February 25, 2006
Any Storm in a Port
Here's my take on the news that Dubai Ports World, a company largely
owned by Dubai of the United Arab Emirates, is about to run operations
at six major U.S. ports.
sort of story bares the worst tendencies in U.S. punditry and
Beltway politics. Financial papers were reporting on the impending
Dubai Ports acquisition of the Peninsular & Oriental Steam
Navigation Co. -- of London -- that was running these ports, but
folks in the news biz didn't see it as a front-page story. Now,
pundits are suddenly experts on port economics, and they're bashing
President Bush and his aides for poorly handling something they
didn't perceive as an issue as little as two weeks ago. (My expertise
lies in having seen ads for the Dubai International Airport that,
to me, scream out: Ladies, if you're Western, you don't have to
wear a veil.)
security is an oxymoron. Everyone knows that the government isn't
doing enough to check cargo containers. Security at the ports
was bad before Dubai acquired P&O, and it will be bad if Bush-bashers
somehow manage to keep Dubai out. When the Bush administration
reminds critics the federal government will remain in charge of
port security, that's not exactly reassuring.
left's outrage about racial profiling goes out the window the
minute partisans see an opportunity to bash Bush. Ditto all that
high-minded rhetoric about the need for America to win friends
among the -- all bow -- international community.
believe editorial writers have singled out Dubai Ports World simply
because Dubai served as a base of operations for al-Qaida, as
a San Francisco Chronicle editorial claimed. If ties
to terrorism were the issue, editorial writers would have made
a stink about P&O because convicted shoe bomber Richard Reid
is a British citizen. Face it, Dubai is a target because it is
Arab and Muslim.
a matter of time before former Veep Al Gore denounces the Dubai
deal -- even if he recently lashed out against the "terrible
abuses" inflicted on Arabs in America after the Sept. 11
terrorist attacks when he was in Saudi Arabia, and despite his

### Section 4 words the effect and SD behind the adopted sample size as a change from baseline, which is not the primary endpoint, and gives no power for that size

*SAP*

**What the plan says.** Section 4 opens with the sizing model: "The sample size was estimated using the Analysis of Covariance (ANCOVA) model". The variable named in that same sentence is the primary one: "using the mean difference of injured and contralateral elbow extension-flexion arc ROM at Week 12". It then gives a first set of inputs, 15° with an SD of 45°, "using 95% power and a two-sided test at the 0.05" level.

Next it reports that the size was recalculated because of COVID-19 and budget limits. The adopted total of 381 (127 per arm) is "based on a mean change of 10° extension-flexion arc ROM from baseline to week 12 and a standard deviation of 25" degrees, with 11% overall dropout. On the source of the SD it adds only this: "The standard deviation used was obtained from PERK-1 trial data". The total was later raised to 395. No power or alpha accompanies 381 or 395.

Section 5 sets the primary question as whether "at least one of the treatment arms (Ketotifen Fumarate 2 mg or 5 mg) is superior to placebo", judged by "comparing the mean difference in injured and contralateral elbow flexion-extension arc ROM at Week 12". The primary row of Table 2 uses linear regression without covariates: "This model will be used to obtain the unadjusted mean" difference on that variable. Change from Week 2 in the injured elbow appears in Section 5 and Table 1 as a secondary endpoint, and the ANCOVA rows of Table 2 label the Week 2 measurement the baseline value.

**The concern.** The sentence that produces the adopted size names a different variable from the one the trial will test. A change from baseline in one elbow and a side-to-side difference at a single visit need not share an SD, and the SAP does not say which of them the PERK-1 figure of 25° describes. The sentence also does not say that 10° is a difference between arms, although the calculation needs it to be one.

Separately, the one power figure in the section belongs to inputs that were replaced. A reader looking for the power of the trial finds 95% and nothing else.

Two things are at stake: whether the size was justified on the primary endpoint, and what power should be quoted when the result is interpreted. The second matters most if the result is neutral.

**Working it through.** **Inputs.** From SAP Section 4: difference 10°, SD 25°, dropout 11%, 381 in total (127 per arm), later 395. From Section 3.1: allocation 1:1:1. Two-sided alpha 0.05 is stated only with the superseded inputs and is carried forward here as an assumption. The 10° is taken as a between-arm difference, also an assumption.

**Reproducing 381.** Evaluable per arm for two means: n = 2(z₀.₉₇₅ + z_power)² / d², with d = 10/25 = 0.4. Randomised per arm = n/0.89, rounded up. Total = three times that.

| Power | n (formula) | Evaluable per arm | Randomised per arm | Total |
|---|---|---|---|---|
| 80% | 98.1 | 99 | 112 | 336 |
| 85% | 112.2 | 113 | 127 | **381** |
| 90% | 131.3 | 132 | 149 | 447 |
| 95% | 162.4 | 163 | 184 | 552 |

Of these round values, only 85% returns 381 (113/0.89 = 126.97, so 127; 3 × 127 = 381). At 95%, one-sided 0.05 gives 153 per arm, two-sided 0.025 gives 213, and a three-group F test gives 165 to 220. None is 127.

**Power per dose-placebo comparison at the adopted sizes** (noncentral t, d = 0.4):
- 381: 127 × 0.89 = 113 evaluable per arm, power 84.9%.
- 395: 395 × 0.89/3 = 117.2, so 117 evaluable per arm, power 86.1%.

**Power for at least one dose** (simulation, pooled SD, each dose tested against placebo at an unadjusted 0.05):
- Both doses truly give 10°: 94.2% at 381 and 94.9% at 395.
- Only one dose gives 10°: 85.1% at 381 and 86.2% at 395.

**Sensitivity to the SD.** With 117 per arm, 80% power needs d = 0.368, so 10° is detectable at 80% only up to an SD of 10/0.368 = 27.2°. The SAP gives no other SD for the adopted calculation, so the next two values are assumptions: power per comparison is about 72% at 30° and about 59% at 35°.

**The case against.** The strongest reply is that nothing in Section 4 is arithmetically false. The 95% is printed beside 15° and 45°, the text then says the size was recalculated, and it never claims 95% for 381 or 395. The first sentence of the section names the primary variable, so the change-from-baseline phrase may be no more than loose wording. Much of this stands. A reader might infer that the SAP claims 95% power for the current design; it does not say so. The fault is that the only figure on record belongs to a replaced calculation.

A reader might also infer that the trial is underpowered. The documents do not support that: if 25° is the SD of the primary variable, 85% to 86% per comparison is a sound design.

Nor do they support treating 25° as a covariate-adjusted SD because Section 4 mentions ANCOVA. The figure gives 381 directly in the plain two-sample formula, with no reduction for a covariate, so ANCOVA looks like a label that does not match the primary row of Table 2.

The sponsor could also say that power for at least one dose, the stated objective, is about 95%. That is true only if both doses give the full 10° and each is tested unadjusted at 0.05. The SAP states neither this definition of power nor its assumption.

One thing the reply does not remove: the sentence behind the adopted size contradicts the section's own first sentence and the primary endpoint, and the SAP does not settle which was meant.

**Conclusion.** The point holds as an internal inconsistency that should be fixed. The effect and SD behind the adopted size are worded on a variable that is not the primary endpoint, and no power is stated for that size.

Jeddah pronouncement that, "The worst thing we can possibly
do is to cut off the channels of friendship and mutual understanding
between Saudi Arabia and the United States."
the Bushies are too chummy with CEOs -- both American and foreign
-- and that looks bad to the general public. If Bush showed more
skepticism about corporate ethics, it would be easier to trust
his administration's judgment on the port question.
is an ally. Dubai serves as a primary staging base for the U.S.
Navy in the region. It sends humanitarian aid to Iraq. The Emirates
supplied troops during the 1991 Persian Gulf War. As Sen. John
McCain, R-Ariz., noted in a statement, "Dubai has cooperated
with us in the war and deserves to be treated respectfully."
To the extent
that Dubai respects the culture of Westerners who respect its
culture, it especially merits respect.
still, I don't mind making Dubai Ports World suits squirm a bit.
Two Sept. 11 terrorists came from Dubai. Emirates banks funneled
money to the Sept. 11 hijackers, and the Los Angeles Times
has reported on allegations that, before the Sept. 11 attacks,
the Dubai Islamic Bank funneled money to al-Qaida.
If the Middle
East can target Denmark's economy -- prompting the Danish pavilion
to pull out of a Gulf Food exposition in Dubai last week -- because
a newspaper published some cartoons Muslim leaders don't like,
let a Middle Eastern country feel some pain, too.
wants to hold hearings, conduct an investigation and otherwise
make Dubai Ports World perform somersaults, I can't get too indignant.
At least Washington will have put Ports World on notice that it
would be a bad thing if a bad thing happened in a Dubai-run port.
2006 Creators Syndicate